Industry stories, served hot and unfiltered
In this two-part series, we visit some of Boise’s iconic kitchens to ask industry folks what items they can’t live without.
KIN / A WHOLE MEAL
Family meal originated as a way for restaurants to feed staff a substantial meal outside of service hours. But it’s history and impact on the industry has inspired cookbooks, TV shows and autobiographies.
For co-owners Kris Komori and Remi Mcmanus, these daily shared meals are essential to running their operation. Today, it’s veggie burgers, all the fixins, and a beautifully light pavlova for dessert.
Each member of the kitchen staff cooks family meal once a week. Front of house plans and executes a family meal once a month.
Most popular family meal of late? Baked potato bar with all the toppings.[cries in Idahoan]
RED FEATHER LOUNGE / SO METAL
Red Feather has recently reopened, and with it, comes Chef Megan Rupp. We walk back to the large pizza oven she often runs and I notice something hanging on the wall. She grabs it and laughs.[They actually have a paddle, like the fancy places]
It’s a metal bar with hooks on each end for rotating pizzas in the oven. A formidable weapon. I ask her what her biggest battle has been coming up in this industry.
LITTLE PEARL OYSTER BAR / PEARLS OF WISDOM
As a bartender and wine buyer for the Little Pearl, Railli Kowall opens a lot of wine.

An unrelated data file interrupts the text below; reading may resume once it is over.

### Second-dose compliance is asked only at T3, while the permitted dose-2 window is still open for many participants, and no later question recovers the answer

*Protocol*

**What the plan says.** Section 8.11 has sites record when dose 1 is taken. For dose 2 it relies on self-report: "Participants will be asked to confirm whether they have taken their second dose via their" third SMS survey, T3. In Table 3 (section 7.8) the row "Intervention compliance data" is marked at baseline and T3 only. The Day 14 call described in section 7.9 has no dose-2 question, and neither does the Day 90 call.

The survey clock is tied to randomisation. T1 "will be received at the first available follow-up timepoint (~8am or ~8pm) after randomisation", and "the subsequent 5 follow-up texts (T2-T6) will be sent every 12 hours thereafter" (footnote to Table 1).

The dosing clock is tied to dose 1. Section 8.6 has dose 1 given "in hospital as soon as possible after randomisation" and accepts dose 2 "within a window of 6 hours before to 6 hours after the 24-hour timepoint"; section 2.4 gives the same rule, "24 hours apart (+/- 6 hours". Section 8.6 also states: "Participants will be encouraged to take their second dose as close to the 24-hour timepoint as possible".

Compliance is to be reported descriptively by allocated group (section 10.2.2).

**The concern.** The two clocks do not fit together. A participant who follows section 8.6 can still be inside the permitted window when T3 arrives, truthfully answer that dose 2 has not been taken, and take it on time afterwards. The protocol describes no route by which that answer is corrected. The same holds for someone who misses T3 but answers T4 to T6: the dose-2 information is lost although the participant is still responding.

In stark contrast to her thoughtfully curated wine list rests our unsung hero. It’s called the Truetap wine key. Railli owns every single color.
Yep. Five to ten bucks.
Railli pulls a few bottles of her current favorites she’s handpicked to go with menu items. We ask what her go-to bottle is when pairing with seafood. Then she drops this Truetap bomb:
DIABLO & SONS SALOON / GRILL PLEASE
Loran Rodriguez’ love of the grill started as a young kid working alongside his dad at the barbecue. Loran would go on to work his way up from a dishwasher to head chef at the Sangria Grille in Moscow before landing at Diablo & Sons Saloon. Now, he mans the impressive live-fire grill set up including two lifts connected to a pulley chain-and-gear system. A bit much? Not to Loran.
I watch as a fellow cook starts layering wood chips across the bed of the fire inside the grill.
One last flaming truth: each one of these pieces of equipment, family recipes, and cooking philosophies from this series are all working hard to make this life that much more delicious. So, tip your industry friends generously with your coin and your encouragement. That’s hot.